Startled by Porn

The Five Eyes is the name by which the security agencies of Australia, Canada, New Zealand, the United Kingdom and the United States are collectively known. The vegetable soup of organizations (ASD, ASIS, DIO, CDIS, CSEC, CSIS, DDIS, GCSB, NZSIS, DI, GCHG, MI5, MI6, CIA, DIA, FNI, NSA) shares intelligence, or at least gathers information from around the world. Most of us really only became of the evasiveness last year when Edward Snowden leaked the classified files from the NSA.

Sometimes, the spy game can be a bit of a farce, as the Guardian UK reports. Apparently, the UK and US spies were shocked, shocked I tell you, by the amount of explicit images on Yahoo Chat.

Britain’s surveillance agency GCHQ, with aid from the US National Security Agency, intercepted and stored the webcam images of millions of internet users not suspected of wrongdoing, secret documents reveal.

GCHQ files dating between 2008 and 2010 explicitly state that a surveillance program codenamed Optic Nerve collected still images of Yahoo webcam chats in bulk and saved them to agency databases, regardless of whether individual users were an intelligence target or not.

In one six-month period in 2008 alone, the agency collected webcam imagery – including substantial quantities of sexually explicit communications – from more than 1.8 million Yahoo user accounts globally.

Of course, there is a considerable amount of sex happening on chats, and this became an issue.

The privacy risks of mass collection from video sources have long been known to the NSA and GCHQ, as a research document from the mid-2000s noted: “One of the greatest hindrances to exploiting video data is the fact that the vast majority of videos received have no intelligence value whatsoever, such as pornography, commercials, movie clips and family home movies.”

Sexually explicit webcam material proved to be a particular problem forGCHQ, as one document delicately put it: “Unfortunately … it would appear that a surprising number of people use webcam conversations to show intimate parts of their body to the other person. Also, the fact that the Yahoo software allows more than one person to view a webcam stream without necessarily sending a reciprocal stream means that it appears sometimes to be used for broadcasting pornography.”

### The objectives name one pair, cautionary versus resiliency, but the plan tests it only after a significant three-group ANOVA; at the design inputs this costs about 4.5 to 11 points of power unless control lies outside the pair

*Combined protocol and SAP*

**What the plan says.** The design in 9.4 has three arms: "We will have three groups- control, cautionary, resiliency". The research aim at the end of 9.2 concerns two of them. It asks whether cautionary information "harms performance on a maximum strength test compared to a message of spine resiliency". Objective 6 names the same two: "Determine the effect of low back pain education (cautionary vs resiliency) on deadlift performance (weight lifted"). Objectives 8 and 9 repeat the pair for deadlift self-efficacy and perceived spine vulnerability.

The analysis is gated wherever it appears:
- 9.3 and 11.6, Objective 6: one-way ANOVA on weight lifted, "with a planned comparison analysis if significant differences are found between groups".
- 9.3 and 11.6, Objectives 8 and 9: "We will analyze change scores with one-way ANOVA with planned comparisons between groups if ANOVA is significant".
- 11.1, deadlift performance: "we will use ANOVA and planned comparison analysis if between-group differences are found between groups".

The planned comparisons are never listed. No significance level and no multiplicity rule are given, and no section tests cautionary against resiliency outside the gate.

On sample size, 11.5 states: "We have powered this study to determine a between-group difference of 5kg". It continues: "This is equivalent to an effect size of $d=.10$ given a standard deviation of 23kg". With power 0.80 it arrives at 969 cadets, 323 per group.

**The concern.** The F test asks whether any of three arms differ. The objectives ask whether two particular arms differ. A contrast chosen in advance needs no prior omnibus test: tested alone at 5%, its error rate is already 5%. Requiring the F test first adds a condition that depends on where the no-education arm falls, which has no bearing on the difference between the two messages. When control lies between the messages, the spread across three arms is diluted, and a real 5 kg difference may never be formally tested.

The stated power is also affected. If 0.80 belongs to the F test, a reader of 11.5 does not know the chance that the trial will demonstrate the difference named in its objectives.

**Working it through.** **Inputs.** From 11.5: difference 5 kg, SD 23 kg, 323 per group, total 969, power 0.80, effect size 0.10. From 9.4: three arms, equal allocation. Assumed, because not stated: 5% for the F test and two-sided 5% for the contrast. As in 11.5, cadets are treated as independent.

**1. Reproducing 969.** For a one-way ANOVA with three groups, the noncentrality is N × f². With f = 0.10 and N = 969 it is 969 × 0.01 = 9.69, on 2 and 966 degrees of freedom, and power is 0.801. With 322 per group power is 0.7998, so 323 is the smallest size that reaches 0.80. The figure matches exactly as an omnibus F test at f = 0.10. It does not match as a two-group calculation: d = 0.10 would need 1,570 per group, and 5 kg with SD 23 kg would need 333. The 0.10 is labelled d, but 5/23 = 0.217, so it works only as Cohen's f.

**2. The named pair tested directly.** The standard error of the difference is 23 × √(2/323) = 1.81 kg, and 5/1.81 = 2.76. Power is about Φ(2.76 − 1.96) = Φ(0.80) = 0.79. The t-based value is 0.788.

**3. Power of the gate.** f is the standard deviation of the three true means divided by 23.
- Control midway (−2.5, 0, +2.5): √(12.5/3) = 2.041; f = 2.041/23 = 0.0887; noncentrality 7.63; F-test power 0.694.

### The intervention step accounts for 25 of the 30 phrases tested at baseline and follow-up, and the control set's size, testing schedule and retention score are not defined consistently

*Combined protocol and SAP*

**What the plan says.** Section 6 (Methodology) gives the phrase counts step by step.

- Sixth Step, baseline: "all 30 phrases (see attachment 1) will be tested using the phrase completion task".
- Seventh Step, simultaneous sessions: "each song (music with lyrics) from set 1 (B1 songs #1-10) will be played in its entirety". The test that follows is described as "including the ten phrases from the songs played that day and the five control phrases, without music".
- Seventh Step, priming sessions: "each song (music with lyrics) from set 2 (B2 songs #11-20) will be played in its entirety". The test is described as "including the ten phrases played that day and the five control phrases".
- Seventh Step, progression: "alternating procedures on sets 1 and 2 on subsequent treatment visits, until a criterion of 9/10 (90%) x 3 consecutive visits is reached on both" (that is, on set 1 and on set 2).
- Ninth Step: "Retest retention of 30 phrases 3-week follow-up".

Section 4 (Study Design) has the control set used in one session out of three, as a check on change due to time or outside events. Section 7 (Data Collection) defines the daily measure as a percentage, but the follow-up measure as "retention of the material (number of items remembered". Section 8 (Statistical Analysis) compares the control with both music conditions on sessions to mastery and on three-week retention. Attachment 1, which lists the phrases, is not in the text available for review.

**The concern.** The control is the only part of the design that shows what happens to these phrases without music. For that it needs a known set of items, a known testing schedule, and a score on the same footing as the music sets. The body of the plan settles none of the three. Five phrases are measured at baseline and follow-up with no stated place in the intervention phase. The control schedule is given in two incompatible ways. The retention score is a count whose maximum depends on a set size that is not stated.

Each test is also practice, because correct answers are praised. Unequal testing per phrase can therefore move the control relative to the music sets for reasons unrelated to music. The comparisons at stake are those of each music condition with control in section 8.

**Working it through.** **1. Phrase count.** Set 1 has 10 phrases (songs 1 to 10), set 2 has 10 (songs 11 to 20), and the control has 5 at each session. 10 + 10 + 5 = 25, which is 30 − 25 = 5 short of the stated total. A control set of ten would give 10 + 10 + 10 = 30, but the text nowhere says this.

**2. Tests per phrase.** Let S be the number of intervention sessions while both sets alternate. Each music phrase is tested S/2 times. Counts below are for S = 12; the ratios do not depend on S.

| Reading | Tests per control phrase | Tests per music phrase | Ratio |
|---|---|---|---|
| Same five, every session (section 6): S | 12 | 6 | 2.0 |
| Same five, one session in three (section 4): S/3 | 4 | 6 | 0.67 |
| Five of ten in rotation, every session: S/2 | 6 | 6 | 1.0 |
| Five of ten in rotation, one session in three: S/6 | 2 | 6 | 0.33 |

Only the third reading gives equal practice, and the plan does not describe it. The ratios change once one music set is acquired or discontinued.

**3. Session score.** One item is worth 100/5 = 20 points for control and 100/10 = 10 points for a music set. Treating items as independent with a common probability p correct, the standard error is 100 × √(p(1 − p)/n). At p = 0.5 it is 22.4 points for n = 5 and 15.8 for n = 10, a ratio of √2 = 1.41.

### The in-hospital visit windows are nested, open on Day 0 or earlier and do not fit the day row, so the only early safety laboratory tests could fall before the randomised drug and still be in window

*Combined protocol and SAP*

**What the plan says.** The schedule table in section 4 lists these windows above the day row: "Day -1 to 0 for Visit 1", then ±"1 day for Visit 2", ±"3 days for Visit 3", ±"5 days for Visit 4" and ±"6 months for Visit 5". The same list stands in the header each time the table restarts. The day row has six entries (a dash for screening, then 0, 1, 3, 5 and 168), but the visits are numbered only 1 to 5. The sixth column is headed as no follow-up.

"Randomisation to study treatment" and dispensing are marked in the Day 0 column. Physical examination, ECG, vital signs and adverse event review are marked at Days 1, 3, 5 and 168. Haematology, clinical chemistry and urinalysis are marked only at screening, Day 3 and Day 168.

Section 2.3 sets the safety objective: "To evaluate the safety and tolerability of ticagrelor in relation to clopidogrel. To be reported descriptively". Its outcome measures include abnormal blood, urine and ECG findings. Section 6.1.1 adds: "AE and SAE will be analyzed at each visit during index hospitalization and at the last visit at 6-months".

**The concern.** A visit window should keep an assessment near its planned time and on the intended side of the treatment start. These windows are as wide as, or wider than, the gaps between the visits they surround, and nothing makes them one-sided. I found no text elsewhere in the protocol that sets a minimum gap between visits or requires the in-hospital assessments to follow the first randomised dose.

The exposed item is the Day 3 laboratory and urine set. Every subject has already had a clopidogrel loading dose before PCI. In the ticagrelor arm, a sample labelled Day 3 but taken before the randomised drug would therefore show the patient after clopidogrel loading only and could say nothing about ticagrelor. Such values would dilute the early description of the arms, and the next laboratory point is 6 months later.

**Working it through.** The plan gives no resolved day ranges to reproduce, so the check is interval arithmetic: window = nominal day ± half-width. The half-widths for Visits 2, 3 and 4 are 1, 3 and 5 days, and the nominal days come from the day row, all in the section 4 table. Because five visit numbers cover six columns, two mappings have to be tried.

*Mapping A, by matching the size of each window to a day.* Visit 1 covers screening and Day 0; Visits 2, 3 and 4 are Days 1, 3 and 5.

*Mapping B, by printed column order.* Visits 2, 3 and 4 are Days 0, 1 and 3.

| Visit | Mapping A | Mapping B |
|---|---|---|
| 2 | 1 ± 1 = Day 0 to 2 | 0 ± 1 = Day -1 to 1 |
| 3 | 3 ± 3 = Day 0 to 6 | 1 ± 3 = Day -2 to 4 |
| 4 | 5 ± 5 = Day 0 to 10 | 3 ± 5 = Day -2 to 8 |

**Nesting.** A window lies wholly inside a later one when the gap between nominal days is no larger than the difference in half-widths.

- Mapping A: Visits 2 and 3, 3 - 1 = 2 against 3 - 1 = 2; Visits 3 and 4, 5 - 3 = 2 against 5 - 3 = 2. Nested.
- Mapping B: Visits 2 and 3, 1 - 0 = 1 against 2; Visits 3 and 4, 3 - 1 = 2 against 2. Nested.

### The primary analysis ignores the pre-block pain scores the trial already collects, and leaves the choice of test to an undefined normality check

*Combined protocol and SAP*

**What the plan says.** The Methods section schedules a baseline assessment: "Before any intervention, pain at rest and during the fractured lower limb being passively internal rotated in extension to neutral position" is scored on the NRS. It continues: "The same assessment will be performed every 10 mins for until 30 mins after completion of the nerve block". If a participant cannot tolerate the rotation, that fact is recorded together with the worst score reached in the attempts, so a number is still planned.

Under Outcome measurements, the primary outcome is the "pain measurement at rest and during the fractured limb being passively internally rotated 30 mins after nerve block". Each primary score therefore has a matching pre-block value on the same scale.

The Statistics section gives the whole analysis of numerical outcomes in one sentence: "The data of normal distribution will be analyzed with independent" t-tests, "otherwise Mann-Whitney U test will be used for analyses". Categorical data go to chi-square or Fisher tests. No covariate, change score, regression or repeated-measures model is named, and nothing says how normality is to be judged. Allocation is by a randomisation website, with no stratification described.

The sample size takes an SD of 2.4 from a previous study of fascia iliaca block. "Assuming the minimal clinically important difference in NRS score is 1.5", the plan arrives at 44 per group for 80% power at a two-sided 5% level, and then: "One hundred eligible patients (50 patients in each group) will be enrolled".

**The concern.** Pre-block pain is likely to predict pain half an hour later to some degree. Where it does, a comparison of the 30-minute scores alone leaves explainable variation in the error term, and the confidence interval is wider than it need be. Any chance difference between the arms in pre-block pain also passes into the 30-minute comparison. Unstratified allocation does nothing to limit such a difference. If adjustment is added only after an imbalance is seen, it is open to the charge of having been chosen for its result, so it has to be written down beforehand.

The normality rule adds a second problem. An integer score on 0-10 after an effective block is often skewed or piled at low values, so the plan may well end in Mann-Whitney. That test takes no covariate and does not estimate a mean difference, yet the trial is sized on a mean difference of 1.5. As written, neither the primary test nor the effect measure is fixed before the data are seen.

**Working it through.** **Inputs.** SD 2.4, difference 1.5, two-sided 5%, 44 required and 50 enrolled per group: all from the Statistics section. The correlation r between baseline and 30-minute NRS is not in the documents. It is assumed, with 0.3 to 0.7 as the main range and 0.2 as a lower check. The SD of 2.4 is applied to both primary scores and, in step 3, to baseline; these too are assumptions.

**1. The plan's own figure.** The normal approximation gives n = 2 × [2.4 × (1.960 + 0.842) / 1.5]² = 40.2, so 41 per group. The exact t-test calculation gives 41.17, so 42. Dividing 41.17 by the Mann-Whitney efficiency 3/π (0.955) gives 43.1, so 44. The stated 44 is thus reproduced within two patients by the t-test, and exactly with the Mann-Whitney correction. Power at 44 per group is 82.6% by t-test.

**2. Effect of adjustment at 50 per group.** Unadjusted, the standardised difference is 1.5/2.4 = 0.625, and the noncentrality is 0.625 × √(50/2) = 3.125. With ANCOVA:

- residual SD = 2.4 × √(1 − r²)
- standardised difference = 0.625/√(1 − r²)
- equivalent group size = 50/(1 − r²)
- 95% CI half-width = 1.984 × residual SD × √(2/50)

There it is. Pornography on the internet. Although, is it porn if it’s not meant for public consumption? Was it actually porn before it was viewed by the agents?

The document estimates that between 3% and 11% of the Yahoo webcam imagery harvested by GCHQ contains “undesirable nudity”. Discussing efforts to make the interface “safer to use”, it noted that current “naïve” pornography detectors assessed the amount of flesh in any given shot, and so attracted lots of false positives by incorrectly tagging shots of people’s faces as pornography.

Yahoo was not impressed, but there is no need for any of us to worry, it’s all above board.

In a statement, a GCHQ spokesman said: “It is a longstanding policy that we do not comment on intelligence matters.

“Furthermore, all of GCHQ’s work is carried out in accordance with a strict legal and policy framework which ensures that our activities are authorised, necessary and proportionate, and that there is rigorous oversight, including from the secretary of state, the interception and intelligence services commissioners and the Parliamentary Intelligence and Security Committee.

“All our operational processes rigorously support this position.”

I don’t think they have any pictures of my penis or hairy ass from those years, but you just never know. If there are, I hope the spies are still enjoying them.

 

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